Going forward, we hope to follow up on this research with further work on those with disabilities in the fandom, delving more into the mechanisms underlying, and overall effectiveness of, using one’s fursona as a potential resource for coping with the stigma or stress of having a disability.
Women in the Fandom
Preface: The research in this section represents a follow-up to research conducted by the IARP over the last year regarding the issues women experience as members of a predominantly-male fandom. Based on feedback obtained through a number of focus groups and targeted surveys, which suggested that many women feel that they struggle with feelings that they do not belong in the fandom or that they are constantly reminded of their gender as they interact in the fandom, we sought to extend these findings to the fandom more broadly and to compare the experience of women in the fandom to the experience of men in the fandom.
It should be noted that while the data presented below compare men and women in the fandom, this is being done solely for the purpose of simplicity of presentation and data analysis. The IARP fully recognizes the diverse range and fluidity of gender identity, and in no way wishes to imply that gender identity is dichotomous or in any say a simple matter of being a “man or a woman”.
1. Are women “less furry” than furry men?
Short answer: No. Women do not differ significantly from men in the number of years they have been members of the furry fandom, in their felt closeness to their fursonas, or in the extent to which they self-identify as furries. Despite having been in the fandom for a comparable time as men, and identifying as furry at rates comparable to men, however, women report feeling less like a member of the furry community than men, and report wanting to retain aspects of non-furry culture more than men, who are more likely to want to exclusively be a part of furry culture and to eschew non-furry culture.
Long answer: When asked how many years they had considered themselves a furry for, women (M=9.27 years) did not differ statistically significantly from men (M=11.02 years; t(211)=0.99, p=.326). Moreover, when asked, on a 7-point scale, how much overlap they saw between themselves and their fursona, women (5.05) did not differ statistically significantly from men (M=5.13; t(54)=0.23, p=.821). Finally, when asked whether they strongly identified with being a furry on a 7-point scale, women (M=4.88) did not differ statistically significantly from men (M=5.35; t(233)=1.55, p=.122). Taken together, these data suggest that, for all intents and purposes, women seem to be about “as furry” as men in the fandom. In the language of fan psychologists, they are comparable to men with regard to “fanship” – being an enthusiastic supporter of the content of a fandom.
The evidence also shows that, despite being comparably furry, women are less likely than men to feel a sense of “fandom” – feeling a sense of kinship with others sharing the same fan interests. For example, when asked whether they identified as a member of the furry community, women (M=5.22) agreed less with the statement than men did (M=6.01; t(64) = 2.54, p=.013). One follow-up question asked participants to what extent they wanted friends who were both furries and non-furries: women were more likely to desire furry and non-furry friends (M=6.56) than men (M=6.14; t(80)=2.28, p=.025). Women were also more likely to want to retain non-furry culture in addition to furry culture (M=5.93) than men (M=5.27; t(208)=2.34, p=.020). As a whole, these data seem to suggest that males feel a strong sense of belonging in the furry fandom, to the point where they feel little need to look outside the fandom for friends or other needs. In contrast, females experience less of this, perhaps in part because the fandom may seem less welcoming to them, or less like a place that fulfills their social needs entirely.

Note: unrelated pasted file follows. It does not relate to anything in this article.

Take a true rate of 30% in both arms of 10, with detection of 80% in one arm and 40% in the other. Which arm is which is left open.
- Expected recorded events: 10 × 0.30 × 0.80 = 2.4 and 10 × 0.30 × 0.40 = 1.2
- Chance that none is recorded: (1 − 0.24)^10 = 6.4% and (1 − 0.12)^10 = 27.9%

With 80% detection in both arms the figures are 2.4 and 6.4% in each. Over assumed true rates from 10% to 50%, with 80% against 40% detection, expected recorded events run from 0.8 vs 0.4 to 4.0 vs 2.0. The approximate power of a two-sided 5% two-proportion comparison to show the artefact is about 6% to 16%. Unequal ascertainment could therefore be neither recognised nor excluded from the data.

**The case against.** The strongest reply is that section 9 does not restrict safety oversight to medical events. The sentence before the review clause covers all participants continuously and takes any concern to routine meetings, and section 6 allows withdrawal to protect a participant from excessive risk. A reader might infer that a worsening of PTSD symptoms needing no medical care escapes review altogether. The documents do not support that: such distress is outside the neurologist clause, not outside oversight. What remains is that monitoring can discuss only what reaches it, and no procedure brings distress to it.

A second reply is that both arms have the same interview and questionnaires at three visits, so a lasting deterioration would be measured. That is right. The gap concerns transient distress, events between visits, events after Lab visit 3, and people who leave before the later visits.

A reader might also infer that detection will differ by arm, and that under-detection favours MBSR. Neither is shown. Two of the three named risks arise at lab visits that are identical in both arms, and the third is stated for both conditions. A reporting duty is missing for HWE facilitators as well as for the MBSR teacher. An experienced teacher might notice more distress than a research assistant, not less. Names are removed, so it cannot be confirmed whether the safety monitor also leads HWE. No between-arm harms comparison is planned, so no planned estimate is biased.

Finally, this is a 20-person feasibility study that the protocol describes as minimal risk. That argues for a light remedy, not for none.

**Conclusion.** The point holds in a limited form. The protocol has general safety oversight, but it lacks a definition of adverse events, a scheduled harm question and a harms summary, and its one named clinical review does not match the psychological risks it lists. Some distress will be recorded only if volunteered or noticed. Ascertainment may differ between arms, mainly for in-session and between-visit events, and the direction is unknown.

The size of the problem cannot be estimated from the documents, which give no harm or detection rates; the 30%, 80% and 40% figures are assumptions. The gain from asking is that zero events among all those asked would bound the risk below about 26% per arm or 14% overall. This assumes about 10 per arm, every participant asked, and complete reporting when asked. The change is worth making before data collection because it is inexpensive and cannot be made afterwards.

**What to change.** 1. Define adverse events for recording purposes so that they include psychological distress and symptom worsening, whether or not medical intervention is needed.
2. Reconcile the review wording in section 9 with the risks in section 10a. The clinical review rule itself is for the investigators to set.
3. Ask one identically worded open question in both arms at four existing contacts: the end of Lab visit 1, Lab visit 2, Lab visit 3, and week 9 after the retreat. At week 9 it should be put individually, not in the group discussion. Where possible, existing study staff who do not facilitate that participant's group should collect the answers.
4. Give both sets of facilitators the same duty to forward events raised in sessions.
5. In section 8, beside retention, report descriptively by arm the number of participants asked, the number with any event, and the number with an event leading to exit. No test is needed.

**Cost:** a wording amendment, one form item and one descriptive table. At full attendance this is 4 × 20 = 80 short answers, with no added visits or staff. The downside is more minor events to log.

2. Is the experience of the furry fandom different for women than it is for men?
Short answer: Somewhat. On the one hand, men and women are comparable in the extent that they feel they can “be themselves” in the furry fandom, in the extent to which they receive unwanted attention, and in their feelings of non-belonging within the fandom. On the other hand, women are more likely to have their gender brought up when interacting within the fandom, and are far less comfortable with the portrayal of women in furry artwork, and with pornography in the fandom more generally. These factors, and factors related to them, while perhaps not necessarily leading to women feeling unwelcome in the fandom, may nevertheless lead to women feeling less identification with the furry fandom than men. This will be the subject of future research.
Long answer: When asked whether they felt like they could be themselves in the furry fandom, women (M=6.22) did not differ significantly from men (M=5.98; t(207)=1.01, p=.316). Women also did not differ significantly from men in the extent to which they received unwanted attention from others in the fandom (M=3.20 vs.M=2.88; t(207)=1.03, p=.304), nor in the extent to which they felt like they didn’t belong in the fandom (M=2.83 vs. M=2.55; t(207)=0.90, p=.371). These figures suggest that men and women do not differ with regard to the extent that they explicitly felt or experienced signals that they were not welcome or did not belong in the fandom.